am I too old

Am I too old?

This is a guest post from Mark Feldman

Once, several years ago, during a lesson with a wise drum teacher, I asked, “am I too old to be doing this?” Meaning, was I too old to be pursuing this professional drumming thing so aggressively?

The sage answered with a question: “Mark, if I said you were too old, would you stop?” That was easy for me to answer. “No,” I replied, “I am never going to stop because this is my passion.  This is what I love.”

“Well, then it’s an irrelevant question. It truly doesn’t matter.”

Wow. That kind of blew my mind. If you think about it, the only reason one asks a question like that is fear. “Can I really do this? Am I good enough?”

We all have moments of self-doubt. The key is to persevere. My asking that question was just a way of expressing my fear. So, my teacher’s answer to the question got right to the heart of the matter. Essentially he was saying, “Well, OK, you’re scared, but, are you going to let that stop you, or do you really want this?”

So, for those of you asking the same question about age, here are three stories that show that age doesn’t really matter.

1) Thornton Dial (1928-2016) was born in Alabama and lived in the south for his entire life. He was born to an unwed teenage mother who was unable to care for him. He and his brother moved in with his second cousin when he was three years old. He began making art from everyday objects and did so for many years, while working a variety of heavy labor jobs to pay his bills.  Dial spent many years working at the Pullman factory, which made railroad cars. All the while, Thornton kept making his art. Year after year, Dial created.

It was not until he was in his 50’s that he met William Arnett, an art collector, writer and curator, who was focusing on African American artists. Arnett decided to help Dial and was very successful in raising him to prominence. Dial’s work has been acquired by many important museums including the Metropolitan Museum of Modern Art in New York, The Museum of Fine Art in Houston and many others. Dial made his artwork because he enjoyed it, and his success really didn’t come to him until his sixties.

2) Frank McCourt (1930 – 2009) was writer whose 1996 memoir, “Angela’s Ashes” was wildly successful. The book was a New York Times bestseller and made him a millionaire. McCourt grew up in poverty in Ireland. His father was an alcoholic who abandoned the McCourt family; leaving Frank’s mother and siblings to fend for themselves. McCourt had many difficult jobs and eventually found himself at the post office. He saved enough money and escaped to the US at the age of 19. Eventually, McCourt established himself as a high school teacher in NYC. Coincidentally, he actually taught at my high school, Stuyvesant. Although I was attending school there while he was teaching, I never took his English class.

At the age of 66 years old, at the urging of his third wife, McCourt wrote his masterpiece about his upbringing and family struggles, “Angela’s Ashes.” Fame and fortune followed.

3) Susan Boyle (Born 1961.) She found fame in her late forties when she appeared on the television show “Britain’s got Talent” on April 11th 2009. Although she came in second place on the show, her performance of “I Dreamed A Dream” from Les Miserables instantly wowed audiences around the world and led to her astonishing success as a recording artist. Her debut album, “I Dreamed A Dream,” sold over ten million albums around the world. As a woman who did not fit the physical image of a pop artist, the rotund and plain Boyle, (who has Asperger’s) caught the attention of the world as a “Cinderella” story. She proved that anyone can do it.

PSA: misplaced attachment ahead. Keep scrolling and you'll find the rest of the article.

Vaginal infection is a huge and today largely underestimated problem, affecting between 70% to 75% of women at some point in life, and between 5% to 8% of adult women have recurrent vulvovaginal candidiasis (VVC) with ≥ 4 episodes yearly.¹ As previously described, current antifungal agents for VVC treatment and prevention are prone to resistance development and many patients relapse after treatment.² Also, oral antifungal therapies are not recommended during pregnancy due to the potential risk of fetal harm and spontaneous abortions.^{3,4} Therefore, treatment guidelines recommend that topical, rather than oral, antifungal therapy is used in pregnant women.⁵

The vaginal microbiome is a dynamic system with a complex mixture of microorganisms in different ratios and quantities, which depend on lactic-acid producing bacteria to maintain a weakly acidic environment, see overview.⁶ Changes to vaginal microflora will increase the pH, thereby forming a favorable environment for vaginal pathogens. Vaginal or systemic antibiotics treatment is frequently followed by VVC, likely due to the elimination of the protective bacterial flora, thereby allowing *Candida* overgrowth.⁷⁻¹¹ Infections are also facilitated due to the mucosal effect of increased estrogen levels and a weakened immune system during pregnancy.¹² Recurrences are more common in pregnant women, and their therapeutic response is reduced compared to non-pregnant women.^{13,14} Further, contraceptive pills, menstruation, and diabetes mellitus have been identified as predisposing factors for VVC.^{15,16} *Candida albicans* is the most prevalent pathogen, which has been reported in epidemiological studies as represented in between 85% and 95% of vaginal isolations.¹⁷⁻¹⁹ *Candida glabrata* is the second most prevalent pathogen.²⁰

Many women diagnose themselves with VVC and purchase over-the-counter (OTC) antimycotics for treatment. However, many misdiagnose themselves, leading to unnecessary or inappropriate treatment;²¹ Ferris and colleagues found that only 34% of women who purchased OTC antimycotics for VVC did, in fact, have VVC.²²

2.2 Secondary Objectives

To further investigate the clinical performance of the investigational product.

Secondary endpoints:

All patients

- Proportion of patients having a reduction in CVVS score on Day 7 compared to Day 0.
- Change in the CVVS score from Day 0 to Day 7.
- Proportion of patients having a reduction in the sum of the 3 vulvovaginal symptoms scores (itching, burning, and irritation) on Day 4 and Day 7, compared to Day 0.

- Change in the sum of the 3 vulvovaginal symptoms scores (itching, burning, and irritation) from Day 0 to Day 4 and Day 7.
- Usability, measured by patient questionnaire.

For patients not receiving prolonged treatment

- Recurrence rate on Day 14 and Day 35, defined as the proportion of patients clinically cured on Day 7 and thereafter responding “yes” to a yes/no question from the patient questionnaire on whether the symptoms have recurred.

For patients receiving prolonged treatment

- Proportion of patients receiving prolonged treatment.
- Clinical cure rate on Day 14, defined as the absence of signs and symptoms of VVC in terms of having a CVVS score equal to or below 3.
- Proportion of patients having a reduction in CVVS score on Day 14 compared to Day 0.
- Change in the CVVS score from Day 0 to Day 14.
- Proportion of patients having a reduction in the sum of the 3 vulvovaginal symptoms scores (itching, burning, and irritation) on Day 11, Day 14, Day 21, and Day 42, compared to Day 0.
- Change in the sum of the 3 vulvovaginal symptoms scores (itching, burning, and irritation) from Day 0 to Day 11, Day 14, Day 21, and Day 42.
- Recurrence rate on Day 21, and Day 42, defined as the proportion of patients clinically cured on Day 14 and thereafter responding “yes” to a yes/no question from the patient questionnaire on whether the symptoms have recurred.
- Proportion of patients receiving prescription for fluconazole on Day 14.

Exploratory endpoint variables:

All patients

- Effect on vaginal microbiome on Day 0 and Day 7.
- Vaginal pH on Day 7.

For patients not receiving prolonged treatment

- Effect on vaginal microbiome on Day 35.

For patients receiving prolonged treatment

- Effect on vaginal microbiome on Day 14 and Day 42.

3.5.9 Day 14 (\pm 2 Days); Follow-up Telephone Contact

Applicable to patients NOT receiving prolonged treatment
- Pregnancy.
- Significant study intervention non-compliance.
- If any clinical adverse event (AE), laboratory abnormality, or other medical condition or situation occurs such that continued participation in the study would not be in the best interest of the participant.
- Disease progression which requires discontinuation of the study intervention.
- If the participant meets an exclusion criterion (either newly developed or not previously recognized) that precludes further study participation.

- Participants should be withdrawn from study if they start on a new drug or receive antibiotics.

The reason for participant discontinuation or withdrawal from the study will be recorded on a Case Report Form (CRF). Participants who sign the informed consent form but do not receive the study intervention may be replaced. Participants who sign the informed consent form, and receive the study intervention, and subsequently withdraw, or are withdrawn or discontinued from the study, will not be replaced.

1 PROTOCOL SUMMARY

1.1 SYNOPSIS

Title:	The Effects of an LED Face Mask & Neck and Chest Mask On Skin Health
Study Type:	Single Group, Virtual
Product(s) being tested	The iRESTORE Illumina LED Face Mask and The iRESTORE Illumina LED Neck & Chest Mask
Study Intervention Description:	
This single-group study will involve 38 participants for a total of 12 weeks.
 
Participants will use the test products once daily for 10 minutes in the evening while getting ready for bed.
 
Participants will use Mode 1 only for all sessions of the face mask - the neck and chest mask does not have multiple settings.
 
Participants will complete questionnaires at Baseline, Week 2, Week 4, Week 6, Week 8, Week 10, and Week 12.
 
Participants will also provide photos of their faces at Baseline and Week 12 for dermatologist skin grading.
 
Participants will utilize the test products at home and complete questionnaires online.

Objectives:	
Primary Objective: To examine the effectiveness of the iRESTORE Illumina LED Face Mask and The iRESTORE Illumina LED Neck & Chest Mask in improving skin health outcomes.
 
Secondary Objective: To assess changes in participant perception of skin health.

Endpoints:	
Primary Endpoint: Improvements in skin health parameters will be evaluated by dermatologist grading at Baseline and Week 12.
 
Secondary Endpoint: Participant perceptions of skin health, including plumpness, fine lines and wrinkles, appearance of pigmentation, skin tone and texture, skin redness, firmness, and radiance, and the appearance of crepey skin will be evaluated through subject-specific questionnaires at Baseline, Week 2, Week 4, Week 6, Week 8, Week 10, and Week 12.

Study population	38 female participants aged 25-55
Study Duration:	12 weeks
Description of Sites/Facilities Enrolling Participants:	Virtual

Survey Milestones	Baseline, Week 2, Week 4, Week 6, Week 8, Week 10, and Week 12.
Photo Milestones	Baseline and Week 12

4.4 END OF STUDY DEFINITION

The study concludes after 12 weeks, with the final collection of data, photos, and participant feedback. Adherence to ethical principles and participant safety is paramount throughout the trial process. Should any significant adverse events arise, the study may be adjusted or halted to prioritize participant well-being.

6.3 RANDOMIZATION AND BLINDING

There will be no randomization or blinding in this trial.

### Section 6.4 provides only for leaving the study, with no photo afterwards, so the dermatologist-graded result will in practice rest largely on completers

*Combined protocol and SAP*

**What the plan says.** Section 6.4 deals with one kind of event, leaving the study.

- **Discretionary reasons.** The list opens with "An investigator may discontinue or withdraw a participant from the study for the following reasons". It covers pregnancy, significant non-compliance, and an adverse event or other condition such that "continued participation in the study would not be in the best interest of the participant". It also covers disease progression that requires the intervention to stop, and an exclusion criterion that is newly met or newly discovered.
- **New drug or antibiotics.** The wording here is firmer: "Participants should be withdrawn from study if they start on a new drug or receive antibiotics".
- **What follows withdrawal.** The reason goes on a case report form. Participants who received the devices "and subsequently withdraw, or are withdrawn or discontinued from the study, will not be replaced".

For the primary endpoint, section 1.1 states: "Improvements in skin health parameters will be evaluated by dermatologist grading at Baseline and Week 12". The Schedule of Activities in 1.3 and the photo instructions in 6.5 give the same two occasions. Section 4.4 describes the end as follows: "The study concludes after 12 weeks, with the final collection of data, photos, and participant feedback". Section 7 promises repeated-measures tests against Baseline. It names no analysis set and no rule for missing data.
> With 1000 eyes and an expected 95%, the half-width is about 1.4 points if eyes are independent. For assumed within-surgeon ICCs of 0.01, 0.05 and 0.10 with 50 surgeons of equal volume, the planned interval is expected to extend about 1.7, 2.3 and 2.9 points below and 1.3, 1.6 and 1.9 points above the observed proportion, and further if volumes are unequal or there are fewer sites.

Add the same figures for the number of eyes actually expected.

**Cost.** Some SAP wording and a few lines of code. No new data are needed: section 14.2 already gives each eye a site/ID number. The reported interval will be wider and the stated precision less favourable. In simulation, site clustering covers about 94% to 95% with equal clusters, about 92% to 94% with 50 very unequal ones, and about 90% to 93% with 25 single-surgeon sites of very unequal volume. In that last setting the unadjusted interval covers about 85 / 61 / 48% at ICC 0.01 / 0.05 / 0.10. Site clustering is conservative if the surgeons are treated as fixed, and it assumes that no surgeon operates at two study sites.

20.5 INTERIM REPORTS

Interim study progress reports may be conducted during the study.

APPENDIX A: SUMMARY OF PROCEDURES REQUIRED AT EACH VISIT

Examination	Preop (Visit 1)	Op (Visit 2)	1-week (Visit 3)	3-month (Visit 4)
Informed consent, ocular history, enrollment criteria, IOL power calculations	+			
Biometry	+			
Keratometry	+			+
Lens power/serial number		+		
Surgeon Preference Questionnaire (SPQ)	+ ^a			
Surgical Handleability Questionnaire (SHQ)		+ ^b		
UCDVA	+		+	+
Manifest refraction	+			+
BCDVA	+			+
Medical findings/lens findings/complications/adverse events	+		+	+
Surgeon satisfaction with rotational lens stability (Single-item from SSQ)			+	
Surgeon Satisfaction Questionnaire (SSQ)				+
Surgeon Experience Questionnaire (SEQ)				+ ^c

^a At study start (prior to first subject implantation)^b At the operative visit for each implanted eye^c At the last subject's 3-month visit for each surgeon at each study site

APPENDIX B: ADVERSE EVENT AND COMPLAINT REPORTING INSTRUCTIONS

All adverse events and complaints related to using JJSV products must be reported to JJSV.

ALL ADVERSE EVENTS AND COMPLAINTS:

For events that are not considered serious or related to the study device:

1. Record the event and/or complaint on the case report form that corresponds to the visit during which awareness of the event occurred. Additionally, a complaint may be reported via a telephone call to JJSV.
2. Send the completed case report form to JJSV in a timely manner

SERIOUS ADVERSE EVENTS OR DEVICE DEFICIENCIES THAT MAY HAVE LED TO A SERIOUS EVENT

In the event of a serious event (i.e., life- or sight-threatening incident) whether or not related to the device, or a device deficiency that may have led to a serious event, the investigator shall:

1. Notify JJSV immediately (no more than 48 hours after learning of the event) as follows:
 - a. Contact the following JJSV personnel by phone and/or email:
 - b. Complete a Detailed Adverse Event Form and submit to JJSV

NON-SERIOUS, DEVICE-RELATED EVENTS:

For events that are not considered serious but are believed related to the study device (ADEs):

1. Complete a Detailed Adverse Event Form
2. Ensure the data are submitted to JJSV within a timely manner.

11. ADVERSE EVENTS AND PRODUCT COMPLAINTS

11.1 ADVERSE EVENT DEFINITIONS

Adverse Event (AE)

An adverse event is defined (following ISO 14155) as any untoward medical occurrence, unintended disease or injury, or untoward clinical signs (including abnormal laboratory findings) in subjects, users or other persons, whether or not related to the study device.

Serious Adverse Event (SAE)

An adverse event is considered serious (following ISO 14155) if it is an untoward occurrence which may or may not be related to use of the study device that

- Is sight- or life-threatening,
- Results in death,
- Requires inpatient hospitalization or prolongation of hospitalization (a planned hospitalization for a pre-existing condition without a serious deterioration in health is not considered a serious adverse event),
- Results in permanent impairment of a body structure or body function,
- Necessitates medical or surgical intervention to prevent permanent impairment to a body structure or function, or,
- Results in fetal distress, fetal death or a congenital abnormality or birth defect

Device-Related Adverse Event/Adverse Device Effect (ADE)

There are many, many more stories just like this.

The moral of the story is:

You only have one life. If you aren’t doing what you love, my question is “why not?”


Author Byline:

Mark Feldman is a NYC based drummer perhaps best known as one of the winners of Modern Drummer magazine’s very first drum solo contest judged by drumming legend Neil Peart. Mark has made music with Alison Krauss, Marshall Crenshaw, Curtis Stigers, GE Smith, and many others. You can read more of his “Thinking Drummer” articles at


“The Sybil EP,” from Mark’s new band, LEVEL5, is coming soon, and features Oz Noy on guitar and Will Lee on bass. 

6 replies
  1. Siniša
    Siniša says:

    I’ve been asking myself the very same question for the last couple of years. I’m 26 now and I feel like I’m a little late for acquiring strong technique, but this article made me feel a little better. Thanks Mark & Nick, keep up the good work.

  2. Wayne
    Wayne says:

    I’ve been playing music on and off since I was early teens. My dream was to teach music. I was studying classical guitar to get into the conservatorium but I listened to too many of the wrong people and “got a real job”. I’m about to turn 40 but I’ve been learning and practicing drums for about 10 years, I’m getting regular lessons, practicing hard and am about to start formally studying music/teaching. Ive had a lot of self doubt about pursuing this thing about music and teaching that keeps coming back into my mind over and over again. Thanks to resources like this site and articles like this and great interviews, like Podcast #170 with Craig Blundell, I will keep positive, I will tell myself I’m not too old and I will just focus at chipping away at my dream.

  3. David
    David says:

    I am 42 and found the beauty of the violin just to have something I love is more than life it’s self. I don’t care about money or fame all I care about is hitting the right note.
    That is more than life it’s self…

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